Ontological Geek Podcast: Episode 3 — Moral Bodies (+ Bonus)

Posted Leave a commentPosted in Death, Digital Media & Videogames, Ethics, Music, Politics, Psychology, Religion, War, Violence & Terrorism

After a hiatus, we’re back with Onto­lo­gical Geek pod­casts again. This time, Aaron Gotzon and I had former editor-in-chief Bill Coberly and Amsel von Spreck­elsen as guests, and our main topic was bod­ies as a locus of mor­al­ity in games, par­tic­u­larly sec­tions where con­trol in taken away from bod­ies and they are des­troyed in a spec­tacle, which at the same time is the out­come of a moral judg­ment, such as at the end of a duel, like in Mor­tal Kom­bat’s ‘fin­ish hem/her’ sec­tions. Besides that, we talk about Dar­ren Korb’s music in Bas­tion and Tran­sistor, and a vari­ety of other games.

Ontological Geek Podcast Ep. 2 — Asylums

Posted Leave a commentPosted in Digital Media & Videogames, Music, Psychology, War, Violence & Terrorism

On the second Onto­logical Geek pod­cast epis­ode, Aaron and I are joined by Amsel von Spreck­elsen and Rowan Noel Stok­vis to dis­cuss the por­trayal of men­tal health asylums in video­games, as well as some other related top­ics. Among the games dis­cussed are Amne­sia: the Dark Des­cent, the Thief games, Bat­man: Arkham Asylum, Dark Souls, Out­last, Broth­ers: a Tale of Two Sons, and To the Moon.

Future Nostalgia (A Fictional Review of Bientôt l’été)

Posted Leave a commentPosted in Astronomy, Digital Media & Videogames, Gender & Sexuality, Literature & Narrative, Psychology, Social Interaction & Networks

[From a friend who wishes to remain ano­nymous, I re­ceived the ori­ginal ver­sion of the mes­sage below, which was picked up using radio ob­ser­vation of sig­nals from outer space. For the reader’s con­venience, I have ren­dered it in con­tem­po­rary Eng­lish, rather than the early mo­dern Eng­lish in which it was writ­ten.]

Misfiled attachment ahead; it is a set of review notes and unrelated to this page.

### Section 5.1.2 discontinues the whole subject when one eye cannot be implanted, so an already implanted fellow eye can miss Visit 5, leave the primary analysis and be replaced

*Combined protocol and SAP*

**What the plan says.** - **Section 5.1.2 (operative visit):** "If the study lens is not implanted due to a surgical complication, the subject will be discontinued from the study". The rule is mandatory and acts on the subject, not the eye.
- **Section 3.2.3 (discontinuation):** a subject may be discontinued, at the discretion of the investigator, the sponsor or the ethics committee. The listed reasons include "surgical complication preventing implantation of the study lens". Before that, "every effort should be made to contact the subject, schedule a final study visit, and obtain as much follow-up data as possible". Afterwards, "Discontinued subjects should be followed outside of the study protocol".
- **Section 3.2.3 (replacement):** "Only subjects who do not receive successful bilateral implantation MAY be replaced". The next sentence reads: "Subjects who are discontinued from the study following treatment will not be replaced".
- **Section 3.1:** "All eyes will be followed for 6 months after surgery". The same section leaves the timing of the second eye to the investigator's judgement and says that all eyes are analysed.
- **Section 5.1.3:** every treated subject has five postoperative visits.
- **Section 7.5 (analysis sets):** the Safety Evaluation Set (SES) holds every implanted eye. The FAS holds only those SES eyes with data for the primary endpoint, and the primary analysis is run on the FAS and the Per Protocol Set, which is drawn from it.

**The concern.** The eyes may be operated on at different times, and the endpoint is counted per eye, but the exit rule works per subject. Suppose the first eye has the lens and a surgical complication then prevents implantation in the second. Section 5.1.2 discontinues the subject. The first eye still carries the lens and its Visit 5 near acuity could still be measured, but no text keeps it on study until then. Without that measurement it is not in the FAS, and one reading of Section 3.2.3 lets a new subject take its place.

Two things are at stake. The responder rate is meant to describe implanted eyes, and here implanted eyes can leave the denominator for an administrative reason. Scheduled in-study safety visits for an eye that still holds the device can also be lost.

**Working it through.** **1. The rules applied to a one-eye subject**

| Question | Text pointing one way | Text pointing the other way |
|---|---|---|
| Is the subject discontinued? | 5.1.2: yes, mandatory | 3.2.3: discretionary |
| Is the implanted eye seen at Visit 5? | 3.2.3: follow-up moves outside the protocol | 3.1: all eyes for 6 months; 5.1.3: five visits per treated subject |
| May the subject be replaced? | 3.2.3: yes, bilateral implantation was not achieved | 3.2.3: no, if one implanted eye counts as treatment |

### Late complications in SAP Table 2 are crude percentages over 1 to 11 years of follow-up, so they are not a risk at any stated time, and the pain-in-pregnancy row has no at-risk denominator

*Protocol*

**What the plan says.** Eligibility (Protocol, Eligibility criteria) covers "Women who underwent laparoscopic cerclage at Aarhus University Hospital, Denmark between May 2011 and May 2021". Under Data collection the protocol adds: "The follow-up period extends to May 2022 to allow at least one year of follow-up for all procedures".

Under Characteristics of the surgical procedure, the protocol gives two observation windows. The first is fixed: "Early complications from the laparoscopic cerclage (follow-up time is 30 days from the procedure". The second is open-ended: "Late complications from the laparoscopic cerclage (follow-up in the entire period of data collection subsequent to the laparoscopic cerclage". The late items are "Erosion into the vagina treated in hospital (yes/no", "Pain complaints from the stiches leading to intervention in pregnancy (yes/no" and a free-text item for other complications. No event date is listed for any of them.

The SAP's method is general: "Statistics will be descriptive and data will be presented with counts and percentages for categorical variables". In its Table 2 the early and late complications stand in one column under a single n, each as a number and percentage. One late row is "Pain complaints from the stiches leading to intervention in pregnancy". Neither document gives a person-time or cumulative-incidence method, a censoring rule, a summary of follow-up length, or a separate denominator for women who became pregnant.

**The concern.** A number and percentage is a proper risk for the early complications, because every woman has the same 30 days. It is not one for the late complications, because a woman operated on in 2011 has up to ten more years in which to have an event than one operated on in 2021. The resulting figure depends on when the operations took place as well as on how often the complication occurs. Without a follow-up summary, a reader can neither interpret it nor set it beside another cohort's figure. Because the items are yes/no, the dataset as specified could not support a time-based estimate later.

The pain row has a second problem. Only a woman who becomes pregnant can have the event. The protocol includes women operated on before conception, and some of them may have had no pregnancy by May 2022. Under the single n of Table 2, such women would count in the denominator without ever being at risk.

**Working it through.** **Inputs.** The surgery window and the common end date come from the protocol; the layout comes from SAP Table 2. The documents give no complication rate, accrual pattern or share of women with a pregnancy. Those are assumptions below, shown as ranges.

Archive: Des­bares­des belt > Giraud γ > Orbit of Giraud γ 3 > Wreck­age of Sigil, or­bital torus space sta­tion
File: Ano­nymous jour­nal entry, text­ual, untitled, dated 2321÷12÷16
Descrip­tion: This log entry, re­trieved dur­ing the sal­vage of Sigil sta­tion in 2456, appears to be an assess­ment of a par­ticular type of inter­active expe­rience avail­able to users of the sta­tion at the time through use of holo­communi­cation trans­mitters. Rem­nants of the soft­ware which is referred to in the entry have been found in the data logs of Sigil sta­tion, and vari­ous other sta­tions through­out the galaxy; see > T. Beach Proj­ector.

The Possibilities of Horror in Games

Posted Leave a commentPosted in Death, Digital Media & Videogames, Psychology, War, Violence & Terrorism

My latest blog post on games is my third for The Onto­lo­gical Geek, and my first as a reg­u­lar con­tri­bu­tor to that fine collec­tive. In it, I explore some of the ways in which games can tap into the tools and trap­pings of the hor­ror genre. I use the the­ory of art hor­ror as pos­ited by Noël Car­roll and dis­cuss how games can evoke fear and dis­gust in play­ers, not just by using mon­sters, but also light, dark­ness, and spaces. The art­icle is part of a series of art­icles on hor­ror in games, and con­nects to many other recent and older wri­tings on the genre, so there’s a lot to read.

Islands & Worlds

Posted Leave a commentPosted in Death, Digital Media & Videogames, Literature & Narrative, Memory, Psychology, Travel & Exploration

Not one, but two new art­icles by my hand were pub­lished today in the fourth issue of Five out of Ten, a lovely mag that pays its writers accord­ing to a very hon­est model: the writers split the rev­enue evenly.

The first art­icle is a semi-close read­ing of three games pub­lished recently: Dear Esther, Mias­mata, and Pro­teus. If you’re famil­iar with the games, you’ll real­ise they have a com­mon theme, and that is that they are all set on an island. As I try to argue, there are more sim­il­ar­it­ies between the games than at first appears, but inter­est­ing dif­fer­ences too. In the art­icle, I try to get at what kind of places the islands in these games are, and what that means for the over­all mean­ing and exper­i­ence of the games. On the way, I cover themes like isol­a­tion (and its ety­mo­logy), memory, and death.

The other art­icle con­trib­utes to the issue’s cent­ral theme: storytelling in games: how do they do it, and are they any good at it? My per­spect­ive deals with the concept of vir­tual worlds and spa­tial pres­ence, and how that relates to story in a game, and to our exper­i­ence of games in gen­eral. Long story short: I try to rehab­il­it­ate the concept ‘world’ as occupy­ing a cent­ral pos­i­tion in the study of games, with ref­er­ence to some smarter people who’ve writ­ten great things about this sub­ject.